Viswanathan Anand is seeking redemption.
Precisely a year after what turned out to be a highly disappointing World title defence against Magnus Carlsen, the 44-year-old Indian challenger will try to turn the clock back in Sochi, Russia, over the next three weeks.
Looking to avenge the 3.5-6.5 defeat in the best-of-12 game match in Chennai last November, Anand returns to a country where he won the last of his five world titles in 2012.
The chess world has tipped Carlsen as the runaway favourite, obviously not without reason. In the past year, the 23-year-old has raised the bar further to become the highest-rated player in chess history, and added the World rapid and blitz titles to his already-impressive collection.
From suffering to salvation, Anand has seen it all in the past 12 months. In March, he produced a performance that baffled the chess elite and the casual followers of the game alike, as he topped a select eight-player field to emerge as the challenger to Carlsen.
Anand, dominated and destroyed by Carlsen in front of his home fans, eventually managed to play the kind of chess associated with him.
To a great extent, he has managed to win back the respect of his peers. During the course of his two titles this year, Anand showed that he had shed the sluggishness that had crept into his game the past couple of years.
In the re-match, one can expect Anand to not repeat the mistakes committed in Chennai, be it in the choice of pushing the king-pawn to two squares (a move denoted by the notation ‘e4’) to start his games with white pieces, or opting for dull variations leading to equality in late middle-games and end-games, all considered Carlsen’s forte.
As Anand admitted after the Chennai contest, “Based on my tournament results and all, I felt it was better to concentrate on e4. It turned out to be a bad mistake. In hindsight, that was the worst move of the match.”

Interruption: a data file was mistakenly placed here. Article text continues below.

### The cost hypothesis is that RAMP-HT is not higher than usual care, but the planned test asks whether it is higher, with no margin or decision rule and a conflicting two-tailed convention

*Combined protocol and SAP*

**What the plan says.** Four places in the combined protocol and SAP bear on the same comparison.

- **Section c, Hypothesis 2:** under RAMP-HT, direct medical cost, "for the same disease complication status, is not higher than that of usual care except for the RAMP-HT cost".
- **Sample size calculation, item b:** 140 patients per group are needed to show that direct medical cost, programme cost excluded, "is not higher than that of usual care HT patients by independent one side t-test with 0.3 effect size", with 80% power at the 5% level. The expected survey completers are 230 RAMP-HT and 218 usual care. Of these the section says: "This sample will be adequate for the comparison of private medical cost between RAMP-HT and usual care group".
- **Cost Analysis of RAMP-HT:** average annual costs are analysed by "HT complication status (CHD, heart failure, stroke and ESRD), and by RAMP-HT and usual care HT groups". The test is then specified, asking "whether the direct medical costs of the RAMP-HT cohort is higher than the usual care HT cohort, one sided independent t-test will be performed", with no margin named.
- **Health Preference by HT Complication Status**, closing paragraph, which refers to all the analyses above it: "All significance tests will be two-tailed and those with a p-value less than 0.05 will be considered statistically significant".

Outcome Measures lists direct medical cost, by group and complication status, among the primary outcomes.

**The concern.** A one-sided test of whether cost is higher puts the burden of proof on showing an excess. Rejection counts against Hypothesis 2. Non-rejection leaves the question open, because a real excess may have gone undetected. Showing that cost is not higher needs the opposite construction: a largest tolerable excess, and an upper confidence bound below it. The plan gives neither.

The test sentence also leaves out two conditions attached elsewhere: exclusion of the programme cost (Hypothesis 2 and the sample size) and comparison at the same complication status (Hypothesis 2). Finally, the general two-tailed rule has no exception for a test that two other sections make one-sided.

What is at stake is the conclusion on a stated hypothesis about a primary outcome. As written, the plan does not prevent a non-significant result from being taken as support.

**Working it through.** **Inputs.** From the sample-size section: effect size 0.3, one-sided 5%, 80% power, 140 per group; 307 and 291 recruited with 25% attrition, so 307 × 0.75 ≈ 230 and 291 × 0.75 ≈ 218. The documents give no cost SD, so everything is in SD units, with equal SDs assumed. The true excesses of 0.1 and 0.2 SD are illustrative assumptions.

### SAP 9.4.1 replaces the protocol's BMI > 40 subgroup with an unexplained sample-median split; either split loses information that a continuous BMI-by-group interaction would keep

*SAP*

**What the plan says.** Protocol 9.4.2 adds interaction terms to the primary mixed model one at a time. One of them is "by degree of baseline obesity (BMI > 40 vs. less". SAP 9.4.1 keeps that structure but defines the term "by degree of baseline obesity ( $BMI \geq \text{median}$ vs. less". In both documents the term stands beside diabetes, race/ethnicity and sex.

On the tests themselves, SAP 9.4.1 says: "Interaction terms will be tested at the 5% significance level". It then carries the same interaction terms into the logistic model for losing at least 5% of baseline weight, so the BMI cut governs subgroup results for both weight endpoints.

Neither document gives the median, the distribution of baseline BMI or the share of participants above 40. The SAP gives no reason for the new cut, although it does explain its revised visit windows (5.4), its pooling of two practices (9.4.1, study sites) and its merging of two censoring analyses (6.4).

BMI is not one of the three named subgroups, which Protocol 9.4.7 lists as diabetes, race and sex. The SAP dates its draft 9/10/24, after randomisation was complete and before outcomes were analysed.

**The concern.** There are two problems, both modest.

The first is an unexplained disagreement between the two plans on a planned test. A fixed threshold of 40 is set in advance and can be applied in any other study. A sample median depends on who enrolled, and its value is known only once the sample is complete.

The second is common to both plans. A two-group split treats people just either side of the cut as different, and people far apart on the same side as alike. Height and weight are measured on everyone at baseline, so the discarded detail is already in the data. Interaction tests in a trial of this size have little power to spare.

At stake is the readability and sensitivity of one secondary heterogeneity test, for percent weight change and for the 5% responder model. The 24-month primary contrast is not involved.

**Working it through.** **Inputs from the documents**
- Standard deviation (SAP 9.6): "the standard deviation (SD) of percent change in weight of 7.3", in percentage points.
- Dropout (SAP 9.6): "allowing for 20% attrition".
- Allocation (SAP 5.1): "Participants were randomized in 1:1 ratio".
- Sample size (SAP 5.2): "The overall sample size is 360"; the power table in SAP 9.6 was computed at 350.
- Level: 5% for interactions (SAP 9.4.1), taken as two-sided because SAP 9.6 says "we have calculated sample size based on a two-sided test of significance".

About the courage to take on Carlsen in long, dreary continuations that led to his defeats in Game 5 and Game 6, Anand was once again candid.
“I made the decision not to avoid long games. Well, not to be scared of them. If a long game happens, I should be ready to face a long battle and if I make my point and confront him there, in his strongest point admittedly, if I can play a good long game and defend well, then it takes the pressure off me for everything else.”
Many, including former champion Vladimir Kramnik, expect Anand to come up with a different strategy and perform better this time around.
“I’ll be very surprised if Anand fails to pull himself together and loses so limply again,” says Kramnik.
“I’ve got no doubt that this encounter will be much more interesting… I’m sure there will be a great deal of interesting middle-game positions and it will be a battle of nerves. We won’t see a Chennai 2.”
Without doubt, Carlsen’s chances are no less than they were last time. Going by the rating difference of 85 points, Carlsen was expected to win in 10 games. He did. At present, Carlsen is rated 2863 to Anand’s 2792. Again, the odds favour the Norwegian to win comfortably.
But, should a pro-active Anand succeed in bringing Carlsen under early pressure and sustain it for a bit longer, any result is possible.
Last time, Anand underestimated his chances in the third game and rued the missed opportunity.
It will be interesting to see how Carlsen responds to pressure, if an aggressive Anand manages to strike first.